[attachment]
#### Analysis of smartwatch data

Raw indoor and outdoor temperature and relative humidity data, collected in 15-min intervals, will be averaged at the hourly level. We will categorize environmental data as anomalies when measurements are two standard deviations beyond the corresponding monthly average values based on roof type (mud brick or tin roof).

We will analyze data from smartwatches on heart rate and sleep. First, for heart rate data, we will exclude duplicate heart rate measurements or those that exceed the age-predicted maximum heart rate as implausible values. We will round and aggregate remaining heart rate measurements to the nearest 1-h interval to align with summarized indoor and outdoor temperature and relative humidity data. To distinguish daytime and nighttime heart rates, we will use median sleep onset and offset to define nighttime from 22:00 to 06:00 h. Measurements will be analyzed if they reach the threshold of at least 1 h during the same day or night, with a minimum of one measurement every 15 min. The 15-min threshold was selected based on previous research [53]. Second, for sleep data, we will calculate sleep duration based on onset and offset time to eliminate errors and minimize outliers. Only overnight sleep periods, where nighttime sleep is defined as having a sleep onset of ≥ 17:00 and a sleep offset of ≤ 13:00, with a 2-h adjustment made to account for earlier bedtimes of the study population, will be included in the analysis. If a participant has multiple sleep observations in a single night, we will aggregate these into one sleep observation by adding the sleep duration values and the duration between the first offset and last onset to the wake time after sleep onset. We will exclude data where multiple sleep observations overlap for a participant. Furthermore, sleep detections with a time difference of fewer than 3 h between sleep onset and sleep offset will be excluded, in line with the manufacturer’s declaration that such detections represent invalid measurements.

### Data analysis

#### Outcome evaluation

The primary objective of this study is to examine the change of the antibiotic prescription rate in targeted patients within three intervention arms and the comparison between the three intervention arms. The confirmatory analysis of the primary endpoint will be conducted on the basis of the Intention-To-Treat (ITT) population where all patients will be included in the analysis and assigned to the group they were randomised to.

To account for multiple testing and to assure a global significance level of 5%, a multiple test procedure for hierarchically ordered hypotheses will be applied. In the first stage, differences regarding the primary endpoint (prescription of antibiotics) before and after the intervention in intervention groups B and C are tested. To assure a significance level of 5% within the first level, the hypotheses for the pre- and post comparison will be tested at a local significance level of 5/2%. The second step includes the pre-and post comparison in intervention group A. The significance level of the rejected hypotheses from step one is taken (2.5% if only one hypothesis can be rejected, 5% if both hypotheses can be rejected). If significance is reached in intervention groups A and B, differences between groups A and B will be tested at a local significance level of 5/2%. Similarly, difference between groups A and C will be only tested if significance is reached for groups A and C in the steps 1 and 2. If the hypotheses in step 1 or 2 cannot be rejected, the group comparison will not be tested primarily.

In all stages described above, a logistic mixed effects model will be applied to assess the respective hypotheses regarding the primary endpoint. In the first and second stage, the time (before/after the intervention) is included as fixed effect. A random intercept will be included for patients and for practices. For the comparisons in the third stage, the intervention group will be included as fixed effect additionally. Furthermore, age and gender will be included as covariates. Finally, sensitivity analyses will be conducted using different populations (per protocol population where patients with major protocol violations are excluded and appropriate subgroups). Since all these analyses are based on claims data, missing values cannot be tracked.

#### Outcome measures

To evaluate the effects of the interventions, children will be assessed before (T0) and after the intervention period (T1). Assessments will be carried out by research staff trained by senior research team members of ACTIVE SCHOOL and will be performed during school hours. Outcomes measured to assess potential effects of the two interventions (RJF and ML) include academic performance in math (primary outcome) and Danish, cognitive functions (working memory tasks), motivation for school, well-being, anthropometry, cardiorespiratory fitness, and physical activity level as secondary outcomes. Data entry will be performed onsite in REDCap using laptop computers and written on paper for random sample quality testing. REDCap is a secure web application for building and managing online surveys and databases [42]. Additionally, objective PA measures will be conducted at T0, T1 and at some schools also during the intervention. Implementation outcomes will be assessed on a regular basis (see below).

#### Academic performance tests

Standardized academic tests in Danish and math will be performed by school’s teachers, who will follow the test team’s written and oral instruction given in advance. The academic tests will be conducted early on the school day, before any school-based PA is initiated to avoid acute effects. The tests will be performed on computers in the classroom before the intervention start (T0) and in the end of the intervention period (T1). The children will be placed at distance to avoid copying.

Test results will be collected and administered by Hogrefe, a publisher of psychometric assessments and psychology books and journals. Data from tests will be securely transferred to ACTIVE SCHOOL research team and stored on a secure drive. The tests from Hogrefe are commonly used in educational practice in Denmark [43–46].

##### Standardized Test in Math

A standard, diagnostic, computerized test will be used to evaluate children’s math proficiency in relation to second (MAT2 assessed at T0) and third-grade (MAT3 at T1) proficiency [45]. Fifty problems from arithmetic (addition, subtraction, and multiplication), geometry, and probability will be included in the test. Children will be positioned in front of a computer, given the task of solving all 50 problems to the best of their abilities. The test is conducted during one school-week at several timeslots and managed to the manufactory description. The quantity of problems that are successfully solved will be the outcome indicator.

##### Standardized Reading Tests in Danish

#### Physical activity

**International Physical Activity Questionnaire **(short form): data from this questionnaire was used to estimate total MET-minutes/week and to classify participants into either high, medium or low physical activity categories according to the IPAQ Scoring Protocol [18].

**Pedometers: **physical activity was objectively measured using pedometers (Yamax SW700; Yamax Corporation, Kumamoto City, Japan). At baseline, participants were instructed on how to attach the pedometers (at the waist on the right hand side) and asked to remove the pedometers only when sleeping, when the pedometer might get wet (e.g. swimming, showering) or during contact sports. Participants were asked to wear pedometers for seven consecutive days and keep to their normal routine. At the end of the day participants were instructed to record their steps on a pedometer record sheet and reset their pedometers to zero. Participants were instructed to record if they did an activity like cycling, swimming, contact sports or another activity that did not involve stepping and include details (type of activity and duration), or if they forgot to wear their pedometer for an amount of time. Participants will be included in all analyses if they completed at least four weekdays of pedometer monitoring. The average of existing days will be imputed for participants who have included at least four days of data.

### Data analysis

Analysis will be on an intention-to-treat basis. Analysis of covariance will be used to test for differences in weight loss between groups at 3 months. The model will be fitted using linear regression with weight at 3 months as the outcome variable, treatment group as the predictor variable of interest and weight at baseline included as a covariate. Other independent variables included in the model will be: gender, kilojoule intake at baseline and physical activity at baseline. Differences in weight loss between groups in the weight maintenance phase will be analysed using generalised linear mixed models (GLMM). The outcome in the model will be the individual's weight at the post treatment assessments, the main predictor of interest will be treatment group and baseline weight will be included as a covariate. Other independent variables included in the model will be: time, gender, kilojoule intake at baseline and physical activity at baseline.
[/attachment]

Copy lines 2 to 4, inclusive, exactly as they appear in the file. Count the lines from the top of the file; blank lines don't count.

Raw indoor and outdoor temperature and relative humidity data, collected in 15-min intervals, will be averaged at the hourly level. We will categorize environmental data as anomalies when measurements are two standard deviations beyond the corresponding monthly average values based on roof type (mud brick or tin roof).

We will analyze data from smartwatches on heart rate and sleep. First, for heart rate data, we will exclude duplicate heart rate measurements or those that exceed the age-predicted maximum heart rate as implausible values. We will round and aggregate remaining heart rate measurements to the nearest 1-h interval to align with summarized indoor and outdoor temperature and relative humidity data. To distinguish daytime and nighttime heart rates, we will use median sleep onset and offset to define nighttime from 22:00 to 06:00 h. Measurements will be analyzed if they reach the threshold of at least 1 h during the same day or night, with a minimum of one measurement every 15 min. The 15-min threshold was selected based on previous research [53]. Second, for sleep data, we will calculate sleep duration based on onset and offset time to eliminate errors and minimize outliers. Only overnight sleep periods, where nighttime sleep is defined as having a sleep onset of ≥ 17:00 and a sleep offset of ≤ 13:00, with a 2-h adjustment made to account for earlier bedtimes of the study population, will be included in the analysis. If a participant has multiple sleep observations in a single night, we will aggregate these into one sleep observation by adding the sleep duration values and the duration between the first offset and last onset to the wake time after sleep onset. We will exclude data where multiple sleep observations overlap for a participant. Furthermore, sleep detections with a time difference of fewer than 3 h between sleep onset and sleep offset will be excluded, in line with the manufacturer’s declaration that such detections represent invalid measurements.

### Data analysis